Are Children a Threat to Online Security?
Are children a threat to online security? Recent evidence suggests that the education children receive for technology today and the experience they get with different types of technology is enabling them to take malicious actions from a much earlier age. When I attended school the education in terms of technology was incredibly basic, turn the machine on, operate internet explorer, use Microsoft word, and turn the computer off again. I recall one ‘IT lesson’ in primary school in which we spent more than forty minutes learning to copy and paste – with no mention of the keyboard shortcut I have come to use religiously in the years since.
Are Children a Threat to Online Security?
The fact of the matter is that we know a lot more than we used to the reason I didn’t learn much about computers in school was because my teachers didn’t know much about it. That isn’t the case these days, the teachers know a lot more and have much more information they are able and willing to pass on to their students and there are more opportunities for after school clubs and activities in which young people can learn to do even more with computers.
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A number of schools, particularly in areas with higher populations and more technology based business, now offer clubs for students as young as nine, not just that teach them how to use computers but that teach them to code and build computers too. Potentially this means more skilled and intelligent children, and it’s hard to consider that a bad thing, but the children aren’t being told what they can and can’t do with these skills. A child is taught from a young age that they can’t take things that don’t belong to them; it’s stealing. But from a young person’s perspective this only applies to physical items that can be taken and held, not to virtual or intellectual items.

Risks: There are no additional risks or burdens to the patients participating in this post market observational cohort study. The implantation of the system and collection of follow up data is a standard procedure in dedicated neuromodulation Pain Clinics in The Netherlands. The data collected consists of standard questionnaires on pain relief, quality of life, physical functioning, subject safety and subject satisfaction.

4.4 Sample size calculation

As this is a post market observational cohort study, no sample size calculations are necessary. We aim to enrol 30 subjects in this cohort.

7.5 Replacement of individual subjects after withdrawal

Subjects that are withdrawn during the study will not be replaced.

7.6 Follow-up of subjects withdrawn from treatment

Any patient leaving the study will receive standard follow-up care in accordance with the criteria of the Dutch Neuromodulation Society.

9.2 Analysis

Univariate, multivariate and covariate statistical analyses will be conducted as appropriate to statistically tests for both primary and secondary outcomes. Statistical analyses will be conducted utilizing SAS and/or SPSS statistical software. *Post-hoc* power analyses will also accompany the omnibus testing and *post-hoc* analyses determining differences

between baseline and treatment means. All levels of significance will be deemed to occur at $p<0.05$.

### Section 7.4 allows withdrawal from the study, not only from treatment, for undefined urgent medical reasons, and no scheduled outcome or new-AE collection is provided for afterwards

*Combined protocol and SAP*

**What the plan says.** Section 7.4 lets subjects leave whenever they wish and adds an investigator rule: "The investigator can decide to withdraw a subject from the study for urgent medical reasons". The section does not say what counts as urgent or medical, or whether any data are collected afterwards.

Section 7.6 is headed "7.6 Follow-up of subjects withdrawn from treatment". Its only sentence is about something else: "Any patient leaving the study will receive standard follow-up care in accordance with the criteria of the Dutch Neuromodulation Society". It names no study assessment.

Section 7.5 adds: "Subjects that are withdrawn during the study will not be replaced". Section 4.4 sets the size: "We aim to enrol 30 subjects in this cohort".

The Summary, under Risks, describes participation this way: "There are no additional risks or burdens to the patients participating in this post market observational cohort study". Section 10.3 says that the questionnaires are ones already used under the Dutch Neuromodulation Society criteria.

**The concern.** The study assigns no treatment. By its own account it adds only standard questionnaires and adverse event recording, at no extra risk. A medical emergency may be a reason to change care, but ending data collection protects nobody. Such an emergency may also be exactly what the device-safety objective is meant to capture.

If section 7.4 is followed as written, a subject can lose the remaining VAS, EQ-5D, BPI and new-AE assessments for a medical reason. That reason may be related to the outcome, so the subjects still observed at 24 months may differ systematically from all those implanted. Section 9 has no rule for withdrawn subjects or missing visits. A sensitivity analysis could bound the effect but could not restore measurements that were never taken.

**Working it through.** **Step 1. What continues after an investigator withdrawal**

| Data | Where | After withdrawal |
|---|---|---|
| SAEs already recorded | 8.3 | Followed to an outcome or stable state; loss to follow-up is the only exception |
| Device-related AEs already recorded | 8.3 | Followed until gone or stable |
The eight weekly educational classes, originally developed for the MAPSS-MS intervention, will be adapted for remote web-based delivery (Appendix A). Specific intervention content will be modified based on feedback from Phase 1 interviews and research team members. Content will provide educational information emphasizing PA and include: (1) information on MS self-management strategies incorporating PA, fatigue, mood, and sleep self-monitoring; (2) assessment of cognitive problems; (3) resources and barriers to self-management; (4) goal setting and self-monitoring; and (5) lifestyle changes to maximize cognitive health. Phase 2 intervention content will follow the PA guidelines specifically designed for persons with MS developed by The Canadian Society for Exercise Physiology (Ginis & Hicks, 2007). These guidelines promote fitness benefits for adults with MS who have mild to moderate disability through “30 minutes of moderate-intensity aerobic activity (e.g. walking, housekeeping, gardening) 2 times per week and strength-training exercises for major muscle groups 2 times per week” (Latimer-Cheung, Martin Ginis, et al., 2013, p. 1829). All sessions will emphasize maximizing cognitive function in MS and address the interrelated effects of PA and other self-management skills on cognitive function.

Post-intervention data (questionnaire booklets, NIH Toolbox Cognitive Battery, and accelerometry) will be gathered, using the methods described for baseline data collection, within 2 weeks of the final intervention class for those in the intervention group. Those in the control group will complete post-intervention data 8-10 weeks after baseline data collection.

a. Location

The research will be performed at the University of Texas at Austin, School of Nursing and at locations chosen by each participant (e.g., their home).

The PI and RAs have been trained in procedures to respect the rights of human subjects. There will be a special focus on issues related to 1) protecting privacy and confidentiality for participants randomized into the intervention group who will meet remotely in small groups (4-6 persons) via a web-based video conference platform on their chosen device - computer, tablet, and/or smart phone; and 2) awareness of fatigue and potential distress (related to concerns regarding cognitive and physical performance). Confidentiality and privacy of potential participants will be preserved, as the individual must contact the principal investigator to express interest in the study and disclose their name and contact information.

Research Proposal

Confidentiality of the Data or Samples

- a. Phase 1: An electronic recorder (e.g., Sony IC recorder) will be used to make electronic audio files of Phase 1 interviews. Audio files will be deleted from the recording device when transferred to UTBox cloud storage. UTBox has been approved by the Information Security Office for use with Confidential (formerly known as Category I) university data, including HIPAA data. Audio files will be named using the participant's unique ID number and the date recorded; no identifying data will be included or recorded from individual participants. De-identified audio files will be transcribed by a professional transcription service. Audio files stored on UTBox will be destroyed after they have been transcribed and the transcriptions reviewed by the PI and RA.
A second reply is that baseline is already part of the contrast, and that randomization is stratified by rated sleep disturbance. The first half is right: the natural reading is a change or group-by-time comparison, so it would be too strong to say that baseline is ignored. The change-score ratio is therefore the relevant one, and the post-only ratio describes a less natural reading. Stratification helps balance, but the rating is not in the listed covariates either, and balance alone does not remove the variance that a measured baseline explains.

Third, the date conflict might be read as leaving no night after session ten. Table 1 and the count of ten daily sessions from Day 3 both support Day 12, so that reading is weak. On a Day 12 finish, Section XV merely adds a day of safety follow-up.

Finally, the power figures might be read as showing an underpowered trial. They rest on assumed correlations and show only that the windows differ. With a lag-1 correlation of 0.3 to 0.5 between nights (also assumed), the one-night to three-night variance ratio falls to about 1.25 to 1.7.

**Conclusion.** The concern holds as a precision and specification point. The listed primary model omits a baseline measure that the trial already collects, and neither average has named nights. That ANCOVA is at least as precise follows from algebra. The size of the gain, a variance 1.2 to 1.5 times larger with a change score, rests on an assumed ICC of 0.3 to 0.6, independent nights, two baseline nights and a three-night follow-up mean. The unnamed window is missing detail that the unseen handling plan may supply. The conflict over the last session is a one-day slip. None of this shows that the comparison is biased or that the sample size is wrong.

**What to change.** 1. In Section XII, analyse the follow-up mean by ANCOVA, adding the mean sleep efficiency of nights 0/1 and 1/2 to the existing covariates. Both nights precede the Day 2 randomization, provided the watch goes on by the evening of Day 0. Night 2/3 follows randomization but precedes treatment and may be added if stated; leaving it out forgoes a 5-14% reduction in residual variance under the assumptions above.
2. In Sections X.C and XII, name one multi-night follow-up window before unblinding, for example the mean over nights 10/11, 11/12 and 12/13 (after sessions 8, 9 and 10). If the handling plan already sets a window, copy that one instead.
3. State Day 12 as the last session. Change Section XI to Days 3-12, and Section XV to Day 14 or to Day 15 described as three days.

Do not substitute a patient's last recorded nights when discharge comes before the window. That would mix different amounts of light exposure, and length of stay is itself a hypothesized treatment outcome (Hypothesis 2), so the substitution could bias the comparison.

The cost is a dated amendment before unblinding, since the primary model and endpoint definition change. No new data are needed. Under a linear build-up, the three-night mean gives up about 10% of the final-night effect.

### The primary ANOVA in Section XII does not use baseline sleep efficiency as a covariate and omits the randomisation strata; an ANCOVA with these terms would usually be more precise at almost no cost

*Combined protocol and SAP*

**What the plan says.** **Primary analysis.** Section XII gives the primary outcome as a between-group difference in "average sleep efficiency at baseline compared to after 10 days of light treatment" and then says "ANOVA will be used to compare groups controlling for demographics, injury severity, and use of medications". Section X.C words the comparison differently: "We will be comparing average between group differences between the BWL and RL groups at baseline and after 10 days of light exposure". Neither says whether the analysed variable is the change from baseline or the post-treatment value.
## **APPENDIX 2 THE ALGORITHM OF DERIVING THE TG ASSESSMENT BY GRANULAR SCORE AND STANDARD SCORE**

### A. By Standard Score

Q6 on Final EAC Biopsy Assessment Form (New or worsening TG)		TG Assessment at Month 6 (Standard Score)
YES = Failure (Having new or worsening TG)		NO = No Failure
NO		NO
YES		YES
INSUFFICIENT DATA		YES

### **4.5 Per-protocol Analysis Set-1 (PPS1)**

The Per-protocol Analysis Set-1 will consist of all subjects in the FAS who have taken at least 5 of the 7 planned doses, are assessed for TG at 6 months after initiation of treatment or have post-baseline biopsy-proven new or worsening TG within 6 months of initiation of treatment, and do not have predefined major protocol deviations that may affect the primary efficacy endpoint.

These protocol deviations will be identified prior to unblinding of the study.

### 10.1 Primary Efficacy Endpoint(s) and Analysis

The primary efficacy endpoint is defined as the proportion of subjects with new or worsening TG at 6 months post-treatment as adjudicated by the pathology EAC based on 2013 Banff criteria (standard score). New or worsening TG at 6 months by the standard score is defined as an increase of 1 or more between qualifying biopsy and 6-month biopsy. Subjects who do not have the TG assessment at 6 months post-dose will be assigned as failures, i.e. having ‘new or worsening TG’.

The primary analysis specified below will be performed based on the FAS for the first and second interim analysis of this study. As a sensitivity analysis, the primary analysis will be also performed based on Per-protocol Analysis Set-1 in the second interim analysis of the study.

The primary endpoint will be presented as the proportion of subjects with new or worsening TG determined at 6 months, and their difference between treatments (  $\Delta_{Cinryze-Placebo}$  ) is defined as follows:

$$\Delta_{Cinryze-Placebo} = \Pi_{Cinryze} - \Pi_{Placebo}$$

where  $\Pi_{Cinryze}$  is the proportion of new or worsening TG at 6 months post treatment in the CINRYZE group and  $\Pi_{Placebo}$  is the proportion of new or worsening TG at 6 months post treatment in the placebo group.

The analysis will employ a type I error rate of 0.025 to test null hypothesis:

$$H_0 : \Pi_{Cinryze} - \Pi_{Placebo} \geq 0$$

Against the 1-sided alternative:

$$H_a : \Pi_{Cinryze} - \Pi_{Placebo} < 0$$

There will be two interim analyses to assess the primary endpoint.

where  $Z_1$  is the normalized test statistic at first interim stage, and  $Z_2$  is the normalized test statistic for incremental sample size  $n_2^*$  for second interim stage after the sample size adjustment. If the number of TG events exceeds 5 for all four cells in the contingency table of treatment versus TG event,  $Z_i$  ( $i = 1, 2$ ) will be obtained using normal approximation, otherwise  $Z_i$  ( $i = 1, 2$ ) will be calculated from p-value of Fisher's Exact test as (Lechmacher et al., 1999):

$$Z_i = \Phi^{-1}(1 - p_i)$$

Children need to be taught to understand these things as much as being taught how to code. There have been cases of children as young as 11 writing software that looks like a cheat for a game, these are seen particularly often with MMORPGs. You think you’re putting in your username and password to get some free gold or some rare items, but you’re not. You’re just delivering your login details to the software developer, they’re using it to log into your account and steal your gold and rare items. Not a big deal; you lost out on some virtual stuff, it isn’t the thing law enforcement usually concern themselves with, but that doesn’t make it alright.
It is also apparent that young people know where to go to get potentially threatening hardware and software, as was demonstrated recently by a group of young teenagers from a Southern California school. Eleven students in total were expelled from the school having allegedly hacked into the teacher’s computers and changed their grades to achieve higher scores in the exams. This was done by placing a hardware key-logger onto a teacher’s computer, this of course recorded the data when the teacher typed their username and password and allowed the students to retrieve that information and access their grades and change them as well as access upcoming exams.
As a result of the ‘hack’ the school officials are having to re-examine more than 750,000 grades. This comes as no surprise; American schools have been proving the tech-knowledge of their youth for some time. A Los Angeles school presented the children with locked down iPads last year and quickly found that the children managed to unlock them in just a few minutes.
The anti-virus and security company AVG confirmed last year that children as young as 11 were writing malicious code to hack accounts on gaming sites (such as the MMORPG example given previously) and even social networking sites. There are of course a number of potential threats with this although of course it is worth noting that while children might not understand exactly why they shouldn’t be doing this they are unlikely to consider any particularly malicious uses for the data they have access to through these means.
Kate Critchlow is a young writer who is enthusiastic about technology, particularly IT protection and other such security areas when using the internet and mobile devices.